Enabling IT using Microsoft Intune Series – Episode 1
- October 5, 2022
- Posted by: Lara Administrator
- Category: End User Computing
Topics Covered: Introduction to Microsoft Intune
In this article, We’ve explained what Microsoft Intune is and why businesses are using it to centrally manage their IT infrastructure.
As new features are routinely added to Microsoft Intune, which is currently in beta, now is a great moment to immerse yourself in learning it and helping your organization manage its devices.
In today’s environment, data is a digital asset, and any organization’s main concern should be to preserve it. Microsoft Intune can help with this.
We’ll address several fundamental inquiries in this article, such as what Microsoft Intune is and why it matters to me. And a few more important queries to complete this topic.
You should be familiar with this specialized technology if you work as an IT engineer in the Digital Workplace Services sector because it will soon take the place of your current MECM technology. Regardless of your position or title within the Digital Workplace Services industry. To grow in your profession and start assisting your clients by marketing and using this technology to manage their IT infrastructure, you must start mastering this new expertise.
Let us begin by asking the following questions.
What exactly is Microsoft Intune?
Microsoft Intune is a cloud-based service that specializes in mobile device management (MDM) and mobile app management (MAM). It is classified as Software-as-a-Service (SAAS) in Azure Cloud computing.
What difference does it make to me?
You can control the laptops, tablets, and smartphones used by your company thanks to Microsoft Intune. You have total control over these devices when using the Microsoft Intune capabilities.
What features are available in Microsoft Intune?
For managing the IT infrastructure of your company, Microsoft Intune offers several capabilities. My favorite Intune features will be discussed here.
You can manage devices (MDM) with Microsoft Intune in any way you find most efficient. You could desire total command over all settings, functionality, and security on all devices controlled by your company. In this method, people “enroll” in Intune together with their devices. Once they’re signed up, they’ll receive your settings and regulations through Intune policies.
There are many different device management features available with Microsoft Intune. On Windows, Mac, iOS, or Android, you can maintain tabs on all of your employees’ devices, whether they are company-owned or BYOD. As an administrator, you can examine an inventory of the devices accessing organization resources as well as the devices that have been registered. You can take several quick steps to safeguard the resources and information owned by your business (and its clients), including:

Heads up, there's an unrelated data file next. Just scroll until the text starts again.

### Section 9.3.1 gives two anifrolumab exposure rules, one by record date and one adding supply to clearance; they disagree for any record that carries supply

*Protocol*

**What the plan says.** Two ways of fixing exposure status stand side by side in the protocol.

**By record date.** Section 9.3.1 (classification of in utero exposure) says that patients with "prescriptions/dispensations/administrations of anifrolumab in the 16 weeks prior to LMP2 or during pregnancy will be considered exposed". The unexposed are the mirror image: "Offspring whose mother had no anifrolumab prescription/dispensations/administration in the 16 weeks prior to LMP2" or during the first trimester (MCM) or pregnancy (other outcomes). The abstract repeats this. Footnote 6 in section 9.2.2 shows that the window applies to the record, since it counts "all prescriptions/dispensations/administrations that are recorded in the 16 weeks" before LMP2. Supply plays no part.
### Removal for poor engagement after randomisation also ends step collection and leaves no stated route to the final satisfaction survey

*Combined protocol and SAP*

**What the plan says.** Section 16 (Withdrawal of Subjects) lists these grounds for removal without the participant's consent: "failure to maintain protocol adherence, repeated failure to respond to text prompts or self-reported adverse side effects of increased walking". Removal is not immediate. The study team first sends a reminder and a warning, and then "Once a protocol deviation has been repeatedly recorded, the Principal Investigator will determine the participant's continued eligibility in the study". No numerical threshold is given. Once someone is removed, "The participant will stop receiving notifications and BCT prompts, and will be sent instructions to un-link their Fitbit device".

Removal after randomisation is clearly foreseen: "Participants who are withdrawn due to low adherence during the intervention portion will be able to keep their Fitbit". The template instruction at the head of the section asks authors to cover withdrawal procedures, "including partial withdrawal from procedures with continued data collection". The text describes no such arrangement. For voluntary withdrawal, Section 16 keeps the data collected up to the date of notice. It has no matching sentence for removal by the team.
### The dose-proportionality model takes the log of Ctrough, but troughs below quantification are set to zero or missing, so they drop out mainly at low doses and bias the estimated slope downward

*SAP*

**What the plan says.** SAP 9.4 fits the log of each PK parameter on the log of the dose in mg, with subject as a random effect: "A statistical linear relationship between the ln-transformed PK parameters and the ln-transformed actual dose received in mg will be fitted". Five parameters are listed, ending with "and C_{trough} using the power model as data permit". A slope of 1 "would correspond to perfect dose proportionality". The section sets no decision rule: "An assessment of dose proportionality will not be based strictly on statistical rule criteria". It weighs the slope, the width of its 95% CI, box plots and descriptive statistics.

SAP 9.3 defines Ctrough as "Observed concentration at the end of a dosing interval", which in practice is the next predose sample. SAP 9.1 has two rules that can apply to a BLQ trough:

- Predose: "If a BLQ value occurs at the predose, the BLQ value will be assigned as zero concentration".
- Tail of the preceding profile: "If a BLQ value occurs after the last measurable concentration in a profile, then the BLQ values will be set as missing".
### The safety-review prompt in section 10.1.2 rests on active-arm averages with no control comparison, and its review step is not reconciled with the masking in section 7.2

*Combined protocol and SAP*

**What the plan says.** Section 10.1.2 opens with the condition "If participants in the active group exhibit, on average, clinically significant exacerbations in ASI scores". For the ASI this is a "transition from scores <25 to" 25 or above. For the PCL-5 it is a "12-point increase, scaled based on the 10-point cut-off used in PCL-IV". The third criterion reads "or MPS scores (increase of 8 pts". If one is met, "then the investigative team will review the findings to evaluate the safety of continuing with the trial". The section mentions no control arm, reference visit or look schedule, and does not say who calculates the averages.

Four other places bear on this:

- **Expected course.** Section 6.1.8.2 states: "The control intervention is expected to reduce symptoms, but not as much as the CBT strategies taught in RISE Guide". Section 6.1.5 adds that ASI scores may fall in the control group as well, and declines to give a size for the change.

- Review user and device reports to determine which are and aren’t compliant.
- Make sure that devices are set up to comply with your security and health standards before allowing them to connect to company data.
- Implement encryption.
- Implement antivirus.
- Implement MFA ( Multi-Factor Authentication).
- Performance Improvements.
- If the device is lost, stolen, or not in use any longer, delete organization data.
- On-demand support is offered for next-generation one-drives.
- The gadgets can be remotely wiped if they are misplaced.
- Automate device setup to speed up IT procedures.
- Check the list of devices with access to company resources and the enrolled device.
Rather than at the device level, Intune’s mobile application management (MAM) is designed to safeguard organizational data at the application level. Both bespoke and store apps fall under this. So don’t worry, you can continue to utilize your preferred office apps. Both company-owned and personal devices can be utilized for app management, just like for device management.
The list of easier procedures and measures to safeguard your app data is provided below:
- Set up existing apps on the device to get updates, and set up apps to launch with specified settings enabled.
- Include mobile applications in user- and device-specific groups, including user- and device-specific groups.
- Use Azure AD identity to isolate organizational data from personal data.
- Strictly delete the apps, keeping just organizational information.
- Limiting operations like copying, pasting, saving, and viewing can help secure personal device access.
- Check out app usage statistics and keep tabs on usage.
Compliance and Conditional Access:
A variety of access control situations are made possible by Microsoft Intune when used in conjunction with Azure AD, a cloud-based identity and access management solution. For instance, you can mandate that mobile devices adhere to company standards specified in Intune before accessing network services like email or SharePoint. Similar to this, you can limit access to services so that only a select group of mobile apps can access them. For instance, you can limit Outlook and Outlook Mobile users’ access to Exchange Online.
In our next article, we’ll discuss some typical business issues that Microsoft Intune can help you with and the steps you may take to fix them.